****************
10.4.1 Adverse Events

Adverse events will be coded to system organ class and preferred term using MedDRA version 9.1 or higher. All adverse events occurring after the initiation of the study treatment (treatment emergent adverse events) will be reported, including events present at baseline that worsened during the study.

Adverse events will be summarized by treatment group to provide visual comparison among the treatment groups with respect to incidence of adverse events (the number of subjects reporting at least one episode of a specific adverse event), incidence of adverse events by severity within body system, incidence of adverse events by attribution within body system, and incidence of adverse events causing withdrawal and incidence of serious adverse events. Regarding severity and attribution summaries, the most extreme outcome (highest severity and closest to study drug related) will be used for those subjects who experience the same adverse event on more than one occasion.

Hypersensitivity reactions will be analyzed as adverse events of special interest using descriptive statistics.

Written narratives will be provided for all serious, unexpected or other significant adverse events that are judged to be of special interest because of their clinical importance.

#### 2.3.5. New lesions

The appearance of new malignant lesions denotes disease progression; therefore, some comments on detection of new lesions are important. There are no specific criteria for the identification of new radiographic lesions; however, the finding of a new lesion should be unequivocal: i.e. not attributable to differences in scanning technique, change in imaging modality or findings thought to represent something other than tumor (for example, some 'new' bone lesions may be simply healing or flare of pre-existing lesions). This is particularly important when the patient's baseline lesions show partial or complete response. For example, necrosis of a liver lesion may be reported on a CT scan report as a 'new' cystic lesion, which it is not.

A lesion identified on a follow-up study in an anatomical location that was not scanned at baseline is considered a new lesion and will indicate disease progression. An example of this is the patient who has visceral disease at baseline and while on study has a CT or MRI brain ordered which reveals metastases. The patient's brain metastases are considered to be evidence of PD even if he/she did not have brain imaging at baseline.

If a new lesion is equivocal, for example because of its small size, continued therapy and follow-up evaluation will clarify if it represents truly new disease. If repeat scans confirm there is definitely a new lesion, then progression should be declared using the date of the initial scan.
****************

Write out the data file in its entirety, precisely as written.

10.4.1 Adverse Events

Adverse events will be coded to system organ class and preferred term using MedDRA version 9.1 or higher. All adverse events occurring after the initiation of the study treatment (treatment emergent adverse events) will be reported, including events present at baseline that worsened during the study.

Adverse events will be summarized by treatment group to provide visual comparison among the treatment groups with respect to incidence of adverse events (the number of subjects reporting at least one episode of a specific adverse event), incidence of adverse events by severity within body system, incidence of adverse events by attribution within body system, and incidence of adverse events causing withdrawal and incidence of serious adverse events. Regarding severity and attribution summaries, the most extreme outcome (highest severity and closest to study drug related) will be used for those subjects who experience the same adverse event on more than one occasion.

Hypersensitivity reactions will be analyzed as adverse events of special interest using descriptive statistics.

Written narratives will be provided for all serious, unexpected or other significant adverse events that are judged to be of special interest because of their clinical importance.

#### 2.3.5. New lesions

The appearance of new malignant lesions denotes disease progression; therefore, some comments on detection of new lesions are important. There are no specific criteria for the identification of new radiographic lesions; however, the finding of a new lesion should be unequivocal: i.e. not attributable to differences in scanning technique, change in imaging modality or findings thought to represent something other than tumor (for example, some 'new' bone lesions may be simply healing or flare of pre-existing lesions). This is particularly important when the patient's baseline lesions show partial or complete response. For example, necrosis of a liver lesion may be reported on a CT scan report as a 'new' cystic lesion, which it is not.

A lesion identified on a follow-up study in an anatomical location that was not scanned at baseline is considered a new lesion and will indicate disease progression. An example of this is the patient who has visceral disease at baseline and while on study has a CT or MRI brain ordered which reveals metastases. The patient's brain metastases are considered to be evidence of PD even if he/she did not have brain imaging at baseline.

If a new lesion is equivocal, for example because of its small size, continued therapy and follow-up evaluation will clarify if it represents truly new disease. If repeat scans confirm there is definitely a new lesion, then progression should be declared using the date of the initial scan.